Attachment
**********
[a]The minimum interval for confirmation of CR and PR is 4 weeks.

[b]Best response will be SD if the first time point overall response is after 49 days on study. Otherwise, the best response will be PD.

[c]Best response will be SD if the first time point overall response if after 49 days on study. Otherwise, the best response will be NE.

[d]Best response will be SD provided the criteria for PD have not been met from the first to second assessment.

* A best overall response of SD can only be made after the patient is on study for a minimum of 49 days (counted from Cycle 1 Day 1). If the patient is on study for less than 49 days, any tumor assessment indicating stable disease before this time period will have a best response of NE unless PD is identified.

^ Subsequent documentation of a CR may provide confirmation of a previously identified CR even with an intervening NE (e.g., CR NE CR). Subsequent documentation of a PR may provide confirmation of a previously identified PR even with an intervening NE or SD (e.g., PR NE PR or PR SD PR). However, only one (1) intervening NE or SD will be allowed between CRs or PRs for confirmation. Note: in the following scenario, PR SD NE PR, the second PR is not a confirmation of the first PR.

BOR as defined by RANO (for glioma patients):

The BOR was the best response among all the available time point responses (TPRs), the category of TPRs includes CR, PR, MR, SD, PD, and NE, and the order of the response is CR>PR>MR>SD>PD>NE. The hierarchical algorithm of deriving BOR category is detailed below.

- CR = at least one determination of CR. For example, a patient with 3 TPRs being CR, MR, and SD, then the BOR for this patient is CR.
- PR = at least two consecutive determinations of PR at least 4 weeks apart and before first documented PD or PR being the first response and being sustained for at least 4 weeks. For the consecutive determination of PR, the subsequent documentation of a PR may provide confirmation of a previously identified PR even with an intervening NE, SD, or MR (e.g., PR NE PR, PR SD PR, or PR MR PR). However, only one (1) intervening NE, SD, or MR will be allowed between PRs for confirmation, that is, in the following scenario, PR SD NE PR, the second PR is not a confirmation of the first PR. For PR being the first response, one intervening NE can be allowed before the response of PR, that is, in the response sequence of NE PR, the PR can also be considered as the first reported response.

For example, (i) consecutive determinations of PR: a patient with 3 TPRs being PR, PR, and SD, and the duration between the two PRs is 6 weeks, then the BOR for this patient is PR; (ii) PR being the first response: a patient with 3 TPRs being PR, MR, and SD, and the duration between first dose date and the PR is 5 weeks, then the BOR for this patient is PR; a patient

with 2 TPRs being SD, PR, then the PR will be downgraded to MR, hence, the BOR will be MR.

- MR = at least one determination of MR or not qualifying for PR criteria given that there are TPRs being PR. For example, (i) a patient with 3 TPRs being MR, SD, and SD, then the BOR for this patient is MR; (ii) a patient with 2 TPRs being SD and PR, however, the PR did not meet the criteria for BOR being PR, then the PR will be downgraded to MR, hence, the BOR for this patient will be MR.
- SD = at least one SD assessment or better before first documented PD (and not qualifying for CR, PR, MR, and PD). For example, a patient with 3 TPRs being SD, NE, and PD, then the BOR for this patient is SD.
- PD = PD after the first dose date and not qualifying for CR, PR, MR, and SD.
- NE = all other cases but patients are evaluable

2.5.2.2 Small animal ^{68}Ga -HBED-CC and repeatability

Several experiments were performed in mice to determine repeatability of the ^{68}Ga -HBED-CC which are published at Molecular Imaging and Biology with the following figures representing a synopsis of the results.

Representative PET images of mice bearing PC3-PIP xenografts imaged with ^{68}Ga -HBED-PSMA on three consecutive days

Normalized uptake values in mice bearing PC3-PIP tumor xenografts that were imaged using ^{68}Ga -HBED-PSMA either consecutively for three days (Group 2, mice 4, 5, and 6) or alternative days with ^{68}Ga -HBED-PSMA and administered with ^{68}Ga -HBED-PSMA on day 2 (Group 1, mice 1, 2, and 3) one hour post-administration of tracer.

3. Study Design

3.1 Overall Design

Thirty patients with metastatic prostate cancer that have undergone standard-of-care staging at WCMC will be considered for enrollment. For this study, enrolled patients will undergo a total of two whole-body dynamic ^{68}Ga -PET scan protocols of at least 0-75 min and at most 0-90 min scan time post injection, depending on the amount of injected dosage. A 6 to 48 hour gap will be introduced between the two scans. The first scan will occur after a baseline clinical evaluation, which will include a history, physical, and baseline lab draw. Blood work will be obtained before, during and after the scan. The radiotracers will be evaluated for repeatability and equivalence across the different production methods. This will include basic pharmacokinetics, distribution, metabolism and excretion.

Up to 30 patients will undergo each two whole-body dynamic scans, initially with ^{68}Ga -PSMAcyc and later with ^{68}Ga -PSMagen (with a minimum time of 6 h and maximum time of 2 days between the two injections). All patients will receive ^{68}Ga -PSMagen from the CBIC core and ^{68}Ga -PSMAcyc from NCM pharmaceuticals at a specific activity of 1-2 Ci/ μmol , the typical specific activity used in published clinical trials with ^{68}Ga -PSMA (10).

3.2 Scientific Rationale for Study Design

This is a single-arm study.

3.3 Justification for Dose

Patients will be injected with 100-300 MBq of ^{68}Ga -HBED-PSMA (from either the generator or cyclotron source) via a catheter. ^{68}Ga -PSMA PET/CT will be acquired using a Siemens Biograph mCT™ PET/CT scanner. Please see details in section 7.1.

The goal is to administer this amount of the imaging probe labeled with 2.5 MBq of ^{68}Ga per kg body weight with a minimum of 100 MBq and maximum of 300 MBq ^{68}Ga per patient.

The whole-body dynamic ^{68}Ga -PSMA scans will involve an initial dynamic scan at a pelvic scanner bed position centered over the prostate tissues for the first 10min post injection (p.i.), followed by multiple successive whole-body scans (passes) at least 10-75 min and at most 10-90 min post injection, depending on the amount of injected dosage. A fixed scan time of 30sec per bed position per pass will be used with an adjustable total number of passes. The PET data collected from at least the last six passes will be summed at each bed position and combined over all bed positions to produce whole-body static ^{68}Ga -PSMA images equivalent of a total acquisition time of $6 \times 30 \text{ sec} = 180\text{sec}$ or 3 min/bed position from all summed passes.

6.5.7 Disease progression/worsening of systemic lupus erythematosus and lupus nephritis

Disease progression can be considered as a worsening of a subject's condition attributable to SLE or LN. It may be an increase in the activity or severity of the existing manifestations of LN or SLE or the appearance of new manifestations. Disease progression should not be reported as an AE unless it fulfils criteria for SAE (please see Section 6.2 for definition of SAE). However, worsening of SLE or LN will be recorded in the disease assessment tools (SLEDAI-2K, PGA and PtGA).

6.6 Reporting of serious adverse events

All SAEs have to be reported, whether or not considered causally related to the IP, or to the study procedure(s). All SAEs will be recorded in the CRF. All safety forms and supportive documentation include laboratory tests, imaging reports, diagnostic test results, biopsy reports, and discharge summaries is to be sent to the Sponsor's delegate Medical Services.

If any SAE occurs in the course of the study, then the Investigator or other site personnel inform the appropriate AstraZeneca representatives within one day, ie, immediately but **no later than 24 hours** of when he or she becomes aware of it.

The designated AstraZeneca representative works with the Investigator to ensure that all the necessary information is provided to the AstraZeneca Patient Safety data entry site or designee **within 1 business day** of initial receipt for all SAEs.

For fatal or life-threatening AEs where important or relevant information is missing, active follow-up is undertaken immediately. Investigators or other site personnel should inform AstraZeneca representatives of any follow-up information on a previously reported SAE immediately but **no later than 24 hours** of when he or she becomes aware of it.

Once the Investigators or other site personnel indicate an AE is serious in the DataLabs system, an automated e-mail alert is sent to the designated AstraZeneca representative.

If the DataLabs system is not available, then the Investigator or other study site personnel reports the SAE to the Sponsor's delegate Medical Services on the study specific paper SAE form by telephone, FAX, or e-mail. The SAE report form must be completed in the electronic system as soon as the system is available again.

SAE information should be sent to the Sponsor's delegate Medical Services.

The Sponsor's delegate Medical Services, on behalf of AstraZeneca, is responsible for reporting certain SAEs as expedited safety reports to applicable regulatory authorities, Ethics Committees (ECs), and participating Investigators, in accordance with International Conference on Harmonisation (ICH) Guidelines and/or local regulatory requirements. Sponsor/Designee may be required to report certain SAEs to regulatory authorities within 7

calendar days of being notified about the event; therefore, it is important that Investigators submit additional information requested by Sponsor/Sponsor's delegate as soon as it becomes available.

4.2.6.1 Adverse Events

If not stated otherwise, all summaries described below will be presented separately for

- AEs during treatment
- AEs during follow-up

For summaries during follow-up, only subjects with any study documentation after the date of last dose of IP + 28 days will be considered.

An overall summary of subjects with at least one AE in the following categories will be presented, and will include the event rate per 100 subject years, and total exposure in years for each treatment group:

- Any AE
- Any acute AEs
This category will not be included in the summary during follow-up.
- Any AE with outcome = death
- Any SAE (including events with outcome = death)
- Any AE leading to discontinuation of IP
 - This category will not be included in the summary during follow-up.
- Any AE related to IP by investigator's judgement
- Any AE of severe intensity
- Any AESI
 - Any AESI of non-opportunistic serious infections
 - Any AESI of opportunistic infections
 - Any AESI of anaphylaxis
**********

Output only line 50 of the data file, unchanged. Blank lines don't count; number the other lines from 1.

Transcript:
- Any acute AEs